THEATER | “After Miss Julie” by Gremlin Theatre: The kitchen debate


On the heels of her Emerging Artist Ivey Award win, Anna Sundberg was good but, I thought, miscast in Walking Shadow Theatre Company’s reasons to be pretty. If you really want to see what Sundberg can do, hasten to grab one of the few remaining tickets to Gremlin Theatre’s production of After Miss Julie at the James J. Hill House.

Yes, at the James J. Hill House. Specifically, in the kitchen thereof. It’s the perfect setting for this play about hanky-panky in the pantry, and it puts the audience at close range to this intense drama enacted by a superb cast under the direction of Leah Cooper.

Patrick Marber’s 1995 play is an adaptation of August Strindberg’s 1888 classic Miss Julie, moving the events to a British manor house in 1945. Valet John (Peter Christian Hansen) and his fianceé, housekeeper Christine (Amanda Whisner), are chuckling and romancing in the kitchen while the moneyed class celebrates the landslide victory of the Labour Party with a party upstairs. The servants’ private party is interrupted by a visit from Miss Julie (Sundberg), the manor lord’s flirtatious daughter who seems to have an itch—in keeping with her socialist politics—to get down-and-dirty with her underlings.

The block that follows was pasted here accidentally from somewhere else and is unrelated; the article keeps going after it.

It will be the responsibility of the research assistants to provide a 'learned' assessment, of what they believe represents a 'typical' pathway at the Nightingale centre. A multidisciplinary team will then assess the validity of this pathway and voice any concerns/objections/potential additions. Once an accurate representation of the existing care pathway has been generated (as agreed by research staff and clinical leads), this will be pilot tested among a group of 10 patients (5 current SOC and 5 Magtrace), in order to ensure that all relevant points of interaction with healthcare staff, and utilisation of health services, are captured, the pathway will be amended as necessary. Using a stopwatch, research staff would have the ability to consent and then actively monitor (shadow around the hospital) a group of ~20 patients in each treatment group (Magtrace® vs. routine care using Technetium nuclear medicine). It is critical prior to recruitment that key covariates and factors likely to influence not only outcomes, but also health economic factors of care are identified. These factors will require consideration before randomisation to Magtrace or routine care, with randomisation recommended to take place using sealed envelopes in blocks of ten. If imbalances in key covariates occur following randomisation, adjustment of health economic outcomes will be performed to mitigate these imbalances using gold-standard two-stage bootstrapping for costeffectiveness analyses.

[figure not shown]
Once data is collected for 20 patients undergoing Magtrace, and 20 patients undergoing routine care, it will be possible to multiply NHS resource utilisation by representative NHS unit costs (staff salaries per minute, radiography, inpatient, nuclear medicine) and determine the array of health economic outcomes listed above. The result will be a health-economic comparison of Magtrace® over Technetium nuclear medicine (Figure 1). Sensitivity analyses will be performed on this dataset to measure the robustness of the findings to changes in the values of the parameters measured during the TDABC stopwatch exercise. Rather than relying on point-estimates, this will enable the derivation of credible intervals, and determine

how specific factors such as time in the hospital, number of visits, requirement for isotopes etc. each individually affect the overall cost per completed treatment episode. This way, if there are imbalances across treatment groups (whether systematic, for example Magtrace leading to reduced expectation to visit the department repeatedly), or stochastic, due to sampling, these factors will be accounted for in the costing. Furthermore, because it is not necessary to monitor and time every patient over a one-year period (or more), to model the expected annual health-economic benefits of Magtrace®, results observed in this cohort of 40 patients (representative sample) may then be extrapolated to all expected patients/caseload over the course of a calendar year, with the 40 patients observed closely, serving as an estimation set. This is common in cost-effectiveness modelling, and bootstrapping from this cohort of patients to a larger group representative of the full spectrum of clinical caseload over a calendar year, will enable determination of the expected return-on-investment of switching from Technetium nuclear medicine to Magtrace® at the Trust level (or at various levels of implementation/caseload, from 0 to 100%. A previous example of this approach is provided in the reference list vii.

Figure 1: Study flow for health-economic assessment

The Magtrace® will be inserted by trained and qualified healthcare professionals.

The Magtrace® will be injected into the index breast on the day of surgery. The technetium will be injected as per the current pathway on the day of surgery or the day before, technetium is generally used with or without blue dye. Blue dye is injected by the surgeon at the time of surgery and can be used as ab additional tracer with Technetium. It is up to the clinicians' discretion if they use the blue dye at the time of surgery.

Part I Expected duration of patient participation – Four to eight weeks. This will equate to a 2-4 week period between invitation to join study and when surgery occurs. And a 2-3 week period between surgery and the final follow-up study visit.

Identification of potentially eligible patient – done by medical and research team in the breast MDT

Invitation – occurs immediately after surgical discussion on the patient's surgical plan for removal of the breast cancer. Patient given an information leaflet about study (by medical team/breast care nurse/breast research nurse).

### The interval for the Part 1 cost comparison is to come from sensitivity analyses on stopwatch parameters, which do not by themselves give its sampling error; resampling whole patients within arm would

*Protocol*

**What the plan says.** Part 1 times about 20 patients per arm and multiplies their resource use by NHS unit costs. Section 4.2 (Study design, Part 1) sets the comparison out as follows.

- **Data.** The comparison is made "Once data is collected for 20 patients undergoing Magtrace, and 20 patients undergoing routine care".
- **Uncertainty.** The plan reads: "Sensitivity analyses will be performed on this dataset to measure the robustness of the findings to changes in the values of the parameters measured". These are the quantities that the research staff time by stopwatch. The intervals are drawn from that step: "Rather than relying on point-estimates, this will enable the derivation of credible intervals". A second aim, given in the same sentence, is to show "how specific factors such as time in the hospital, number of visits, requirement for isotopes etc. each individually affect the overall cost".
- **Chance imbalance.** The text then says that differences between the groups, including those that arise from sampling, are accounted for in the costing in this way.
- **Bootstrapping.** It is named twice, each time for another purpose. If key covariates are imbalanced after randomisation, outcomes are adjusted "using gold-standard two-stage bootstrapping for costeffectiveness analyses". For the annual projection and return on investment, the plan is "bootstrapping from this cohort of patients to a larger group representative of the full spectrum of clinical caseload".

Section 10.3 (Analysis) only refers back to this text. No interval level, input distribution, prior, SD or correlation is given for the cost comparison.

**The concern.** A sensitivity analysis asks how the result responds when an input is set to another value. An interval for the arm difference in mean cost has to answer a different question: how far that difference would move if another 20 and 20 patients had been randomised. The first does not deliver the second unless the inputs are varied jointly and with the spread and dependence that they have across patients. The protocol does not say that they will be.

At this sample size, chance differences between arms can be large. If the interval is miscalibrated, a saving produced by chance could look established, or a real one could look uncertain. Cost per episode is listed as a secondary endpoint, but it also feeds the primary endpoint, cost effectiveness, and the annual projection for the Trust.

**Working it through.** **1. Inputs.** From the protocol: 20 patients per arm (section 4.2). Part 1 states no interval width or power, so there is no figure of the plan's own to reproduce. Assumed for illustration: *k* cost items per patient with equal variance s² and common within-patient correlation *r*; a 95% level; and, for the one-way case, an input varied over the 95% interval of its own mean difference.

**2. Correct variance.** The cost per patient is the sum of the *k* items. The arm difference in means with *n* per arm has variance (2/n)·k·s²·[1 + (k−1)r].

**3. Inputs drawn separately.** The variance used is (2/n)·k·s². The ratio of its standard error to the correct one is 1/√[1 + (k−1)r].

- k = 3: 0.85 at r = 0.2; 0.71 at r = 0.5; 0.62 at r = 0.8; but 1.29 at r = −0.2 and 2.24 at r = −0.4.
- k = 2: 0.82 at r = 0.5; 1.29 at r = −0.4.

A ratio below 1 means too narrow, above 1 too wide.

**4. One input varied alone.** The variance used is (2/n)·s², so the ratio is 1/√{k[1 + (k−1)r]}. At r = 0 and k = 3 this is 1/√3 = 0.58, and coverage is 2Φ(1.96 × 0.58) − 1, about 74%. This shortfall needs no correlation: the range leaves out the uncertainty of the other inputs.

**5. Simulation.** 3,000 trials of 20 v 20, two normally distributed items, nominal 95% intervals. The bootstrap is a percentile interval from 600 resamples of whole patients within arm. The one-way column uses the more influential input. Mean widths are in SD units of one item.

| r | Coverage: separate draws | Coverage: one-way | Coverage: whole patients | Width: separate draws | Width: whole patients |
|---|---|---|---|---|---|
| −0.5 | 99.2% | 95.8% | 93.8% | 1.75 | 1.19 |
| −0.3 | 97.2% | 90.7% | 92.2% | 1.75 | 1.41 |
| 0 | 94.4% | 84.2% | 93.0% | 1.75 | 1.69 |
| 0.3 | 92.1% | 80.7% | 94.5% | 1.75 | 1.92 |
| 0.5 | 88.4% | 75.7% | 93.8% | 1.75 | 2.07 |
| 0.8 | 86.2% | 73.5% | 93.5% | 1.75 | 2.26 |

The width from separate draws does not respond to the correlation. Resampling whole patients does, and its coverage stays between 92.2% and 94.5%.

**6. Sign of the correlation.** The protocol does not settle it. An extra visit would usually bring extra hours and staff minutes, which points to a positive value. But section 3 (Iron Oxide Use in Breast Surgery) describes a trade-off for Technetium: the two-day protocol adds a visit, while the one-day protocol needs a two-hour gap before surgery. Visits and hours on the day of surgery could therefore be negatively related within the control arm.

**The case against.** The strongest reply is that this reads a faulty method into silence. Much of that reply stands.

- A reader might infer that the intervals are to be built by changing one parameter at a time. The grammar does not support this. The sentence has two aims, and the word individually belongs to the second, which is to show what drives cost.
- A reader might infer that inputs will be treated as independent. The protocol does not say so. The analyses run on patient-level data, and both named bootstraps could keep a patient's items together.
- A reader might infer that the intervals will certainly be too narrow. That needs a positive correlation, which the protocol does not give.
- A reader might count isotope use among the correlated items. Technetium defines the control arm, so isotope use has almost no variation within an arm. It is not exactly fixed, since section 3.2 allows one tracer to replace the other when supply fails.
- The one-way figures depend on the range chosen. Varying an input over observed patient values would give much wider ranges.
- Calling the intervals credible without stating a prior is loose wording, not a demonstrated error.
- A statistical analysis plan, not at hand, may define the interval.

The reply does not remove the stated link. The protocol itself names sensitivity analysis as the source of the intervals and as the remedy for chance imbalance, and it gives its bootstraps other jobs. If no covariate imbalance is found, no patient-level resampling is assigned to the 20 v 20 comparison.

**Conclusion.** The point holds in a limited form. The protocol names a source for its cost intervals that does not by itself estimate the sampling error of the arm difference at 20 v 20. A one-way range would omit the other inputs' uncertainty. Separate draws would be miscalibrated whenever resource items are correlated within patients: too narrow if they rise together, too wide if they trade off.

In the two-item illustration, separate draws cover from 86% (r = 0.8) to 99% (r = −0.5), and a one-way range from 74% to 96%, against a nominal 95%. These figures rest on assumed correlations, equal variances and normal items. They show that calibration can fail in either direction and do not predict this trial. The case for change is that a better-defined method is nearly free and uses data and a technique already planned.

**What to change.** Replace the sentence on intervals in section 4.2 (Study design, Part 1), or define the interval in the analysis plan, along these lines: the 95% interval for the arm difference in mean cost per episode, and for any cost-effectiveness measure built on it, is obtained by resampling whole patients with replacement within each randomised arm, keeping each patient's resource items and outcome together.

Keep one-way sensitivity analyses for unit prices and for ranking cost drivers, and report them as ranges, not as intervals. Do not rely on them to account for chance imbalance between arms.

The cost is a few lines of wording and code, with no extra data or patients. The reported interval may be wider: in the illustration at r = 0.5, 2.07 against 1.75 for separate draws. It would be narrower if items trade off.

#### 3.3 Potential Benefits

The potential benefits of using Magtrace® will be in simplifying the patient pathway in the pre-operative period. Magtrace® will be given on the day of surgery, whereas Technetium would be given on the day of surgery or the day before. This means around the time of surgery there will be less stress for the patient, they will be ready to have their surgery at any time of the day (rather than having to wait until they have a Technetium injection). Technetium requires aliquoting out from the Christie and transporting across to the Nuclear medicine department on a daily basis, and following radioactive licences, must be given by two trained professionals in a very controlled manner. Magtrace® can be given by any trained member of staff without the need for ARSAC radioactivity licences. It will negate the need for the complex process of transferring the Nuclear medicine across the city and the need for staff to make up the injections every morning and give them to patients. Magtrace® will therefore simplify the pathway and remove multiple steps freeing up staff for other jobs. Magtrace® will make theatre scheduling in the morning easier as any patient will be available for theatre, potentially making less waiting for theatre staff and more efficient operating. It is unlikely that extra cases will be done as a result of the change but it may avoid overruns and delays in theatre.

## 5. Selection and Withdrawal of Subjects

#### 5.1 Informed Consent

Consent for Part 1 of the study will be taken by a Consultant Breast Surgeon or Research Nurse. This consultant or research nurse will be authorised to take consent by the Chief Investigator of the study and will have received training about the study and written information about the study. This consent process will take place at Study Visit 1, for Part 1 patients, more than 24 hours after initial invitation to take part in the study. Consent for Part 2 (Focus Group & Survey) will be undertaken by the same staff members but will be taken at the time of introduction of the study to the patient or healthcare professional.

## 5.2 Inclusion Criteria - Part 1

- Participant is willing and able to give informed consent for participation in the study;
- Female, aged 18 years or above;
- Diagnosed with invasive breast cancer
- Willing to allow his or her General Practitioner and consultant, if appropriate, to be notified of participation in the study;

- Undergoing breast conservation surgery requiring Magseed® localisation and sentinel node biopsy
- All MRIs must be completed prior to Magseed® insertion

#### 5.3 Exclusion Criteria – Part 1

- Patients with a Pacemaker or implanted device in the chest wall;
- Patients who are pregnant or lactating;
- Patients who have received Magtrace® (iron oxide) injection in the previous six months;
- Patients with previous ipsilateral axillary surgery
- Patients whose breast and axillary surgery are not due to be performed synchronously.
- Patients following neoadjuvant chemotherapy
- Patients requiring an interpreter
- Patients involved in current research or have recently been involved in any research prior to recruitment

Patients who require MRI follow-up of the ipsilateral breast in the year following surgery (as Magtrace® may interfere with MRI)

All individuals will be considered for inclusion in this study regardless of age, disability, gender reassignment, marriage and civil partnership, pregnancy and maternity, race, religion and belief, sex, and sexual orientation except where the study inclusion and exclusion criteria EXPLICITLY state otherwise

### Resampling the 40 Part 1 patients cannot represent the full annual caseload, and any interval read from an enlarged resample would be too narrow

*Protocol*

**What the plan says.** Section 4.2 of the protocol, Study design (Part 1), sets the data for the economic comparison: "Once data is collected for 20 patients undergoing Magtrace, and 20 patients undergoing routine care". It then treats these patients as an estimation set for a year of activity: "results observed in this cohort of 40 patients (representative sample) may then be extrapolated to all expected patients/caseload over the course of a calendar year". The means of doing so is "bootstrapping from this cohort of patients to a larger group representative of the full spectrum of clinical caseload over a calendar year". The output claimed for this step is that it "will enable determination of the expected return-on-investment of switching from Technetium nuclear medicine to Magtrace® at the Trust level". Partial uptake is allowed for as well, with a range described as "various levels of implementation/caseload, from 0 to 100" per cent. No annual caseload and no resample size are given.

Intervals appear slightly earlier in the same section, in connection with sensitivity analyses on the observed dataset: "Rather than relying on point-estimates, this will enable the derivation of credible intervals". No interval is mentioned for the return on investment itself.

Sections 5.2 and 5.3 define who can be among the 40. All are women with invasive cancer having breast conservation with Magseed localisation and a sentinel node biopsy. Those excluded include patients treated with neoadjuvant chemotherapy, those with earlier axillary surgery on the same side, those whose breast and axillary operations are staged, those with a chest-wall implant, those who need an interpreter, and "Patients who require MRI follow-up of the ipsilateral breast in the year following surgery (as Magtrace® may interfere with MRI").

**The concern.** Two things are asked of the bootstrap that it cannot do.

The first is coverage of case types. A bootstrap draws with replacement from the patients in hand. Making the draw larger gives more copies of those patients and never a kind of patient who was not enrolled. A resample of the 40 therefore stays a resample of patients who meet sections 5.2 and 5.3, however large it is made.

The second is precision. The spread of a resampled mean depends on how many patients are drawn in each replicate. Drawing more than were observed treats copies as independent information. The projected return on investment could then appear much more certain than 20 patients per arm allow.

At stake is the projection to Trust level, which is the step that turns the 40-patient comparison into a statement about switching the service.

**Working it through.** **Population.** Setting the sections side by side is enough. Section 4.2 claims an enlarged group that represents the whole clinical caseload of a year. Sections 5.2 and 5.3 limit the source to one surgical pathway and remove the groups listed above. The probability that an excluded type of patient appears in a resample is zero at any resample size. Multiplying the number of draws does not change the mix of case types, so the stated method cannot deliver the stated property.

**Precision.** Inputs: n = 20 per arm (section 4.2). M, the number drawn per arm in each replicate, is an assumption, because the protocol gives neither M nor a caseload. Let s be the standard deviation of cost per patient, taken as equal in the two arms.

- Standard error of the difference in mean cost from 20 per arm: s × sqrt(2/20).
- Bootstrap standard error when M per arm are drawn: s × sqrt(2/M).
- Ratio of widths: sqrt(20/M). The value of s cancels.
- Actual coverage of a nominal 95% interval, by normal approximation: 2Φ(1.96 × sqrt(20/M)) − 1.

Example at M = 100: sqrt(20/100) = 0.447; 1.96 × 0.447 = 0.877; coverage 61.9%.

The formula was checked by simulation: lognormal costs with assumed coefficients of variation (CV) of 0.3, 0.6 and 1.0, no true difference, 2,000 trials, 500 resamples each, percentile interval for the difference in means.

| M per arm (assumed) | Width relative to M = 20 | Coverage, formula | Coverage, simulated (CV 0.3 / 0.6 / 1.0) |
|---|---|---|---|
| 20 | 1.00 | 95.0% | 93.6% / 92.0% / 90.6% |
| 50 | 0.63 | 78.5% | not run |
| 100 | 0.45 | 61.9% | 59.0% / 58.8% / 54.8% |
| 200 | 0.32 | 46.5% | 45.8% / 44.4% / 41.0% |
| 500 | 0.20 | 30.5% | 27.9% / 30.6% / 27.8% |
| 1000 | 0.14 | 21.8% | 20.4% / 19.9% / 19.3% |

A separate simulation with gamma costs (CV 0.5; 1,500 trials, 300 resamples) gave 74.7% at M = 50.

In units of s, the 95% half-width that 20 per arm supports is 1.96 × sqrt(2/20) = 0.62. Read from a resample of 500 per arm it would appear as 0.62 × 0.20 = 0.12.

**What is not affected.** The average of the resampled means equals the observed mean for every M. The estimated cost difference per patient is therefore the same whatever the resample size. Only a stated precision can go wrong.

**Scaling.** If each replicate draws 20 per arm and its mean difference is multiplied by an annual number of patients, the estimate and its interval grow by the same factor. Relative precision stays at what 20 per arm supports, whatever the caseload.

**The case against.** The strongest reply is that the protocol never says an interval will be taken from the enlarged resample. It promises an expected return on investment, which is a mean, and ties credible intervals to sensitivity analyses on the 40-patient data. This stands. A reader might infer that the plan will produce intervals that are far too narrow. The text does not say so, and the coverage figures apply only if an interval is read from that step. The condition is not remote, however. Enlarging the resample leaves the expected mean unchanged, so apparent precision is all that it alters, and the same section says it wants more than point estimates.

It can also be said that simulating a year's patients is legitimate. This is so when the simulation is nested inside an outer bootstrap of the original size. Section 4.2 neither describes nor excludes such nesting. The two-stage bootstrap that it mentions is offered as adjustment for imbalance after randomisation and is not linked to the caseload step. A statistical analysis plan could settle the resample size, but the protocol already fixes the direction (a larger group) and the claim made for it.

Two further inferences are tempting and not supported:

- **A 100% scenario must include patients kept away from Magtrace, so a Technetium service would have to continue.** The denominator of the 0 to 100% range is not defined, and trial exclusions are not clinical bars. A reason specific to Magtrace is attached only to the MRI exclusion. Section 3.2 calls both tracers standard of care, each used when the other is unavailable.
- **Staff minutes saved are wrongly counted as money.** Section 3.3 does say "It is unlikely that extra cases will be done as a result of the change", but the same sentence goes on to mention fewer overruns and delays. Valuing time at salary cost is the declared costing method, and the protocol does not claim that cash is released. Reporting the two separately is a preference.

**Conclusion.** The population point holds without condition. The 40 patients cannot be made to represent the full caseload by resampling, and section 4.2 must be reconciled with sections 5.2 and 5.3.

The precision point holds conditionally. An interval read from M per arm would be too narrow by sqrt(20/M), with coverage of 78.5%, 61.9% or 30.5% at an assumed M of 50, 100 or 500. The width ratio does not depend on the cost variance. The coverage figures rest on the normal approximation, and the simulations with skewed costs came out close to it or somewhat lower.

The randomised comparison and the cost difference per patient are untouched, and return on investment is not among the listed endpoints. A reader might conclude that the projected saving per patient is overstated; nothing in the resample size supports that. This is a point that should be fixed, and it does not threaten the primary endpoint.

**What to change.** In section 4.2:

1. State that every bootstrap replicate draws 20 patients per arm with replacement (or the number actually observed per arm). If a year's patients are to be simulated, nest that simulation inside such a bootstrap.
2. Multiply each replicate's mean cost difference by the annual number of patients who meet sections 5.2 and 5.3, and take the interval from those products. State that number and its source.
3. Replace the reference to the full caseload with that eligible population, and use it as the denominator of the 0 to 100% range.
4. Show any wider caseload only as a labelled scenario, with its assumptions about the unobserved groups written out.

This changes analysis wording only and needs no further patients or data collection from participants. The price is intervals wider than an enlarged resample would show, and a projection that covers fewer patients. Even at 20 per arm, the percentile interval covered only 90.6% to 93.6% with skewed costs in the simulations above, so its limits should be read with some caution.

Marber’s script is compelling though not efficient—especially for those of us in the standing-room section, the short (under 90 minutes) play starts to feel long as the characters loose every last arrow in their emotional quivers. Marber’s subsequent play Closer (1997) also deals with lust and infidelity, but cuts much nearer to the bone. Still, there are many sharp moments in this play, and Sundberg, Hansen, and Whisner make the most of them with performances that are among the strongest I’ve seen anywhere this year.

Sundberg has a gift for portraying both lust and vulnerability, and she’s at her best embodying the mercurial Miss Julie. The roguish Hansen, for his part, nails the alternating pride and shame of his character: always the groomer, never the groom. And Whisner, an accomplished and busy actress whose previous shows I’ve somehow managed to completely miss, feels absolutely authentic as a woman whose patience is rapidly approaching the fine line between infinite and merely near-infinite. Perhaps most impressively, with the help of dialect coach Patrick Bailey, all three manage convincing and consistent class- and region-specific British accents.

If you’ve forgotten why you love live theater, After Miss Julie is a production that will help you remember. Don’t miss it.

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Correction: Due to an error in the printed program, this article originally stated, erroneously, that the name of the dialect coach was Patrick Coyle rather than Patrick Bailey.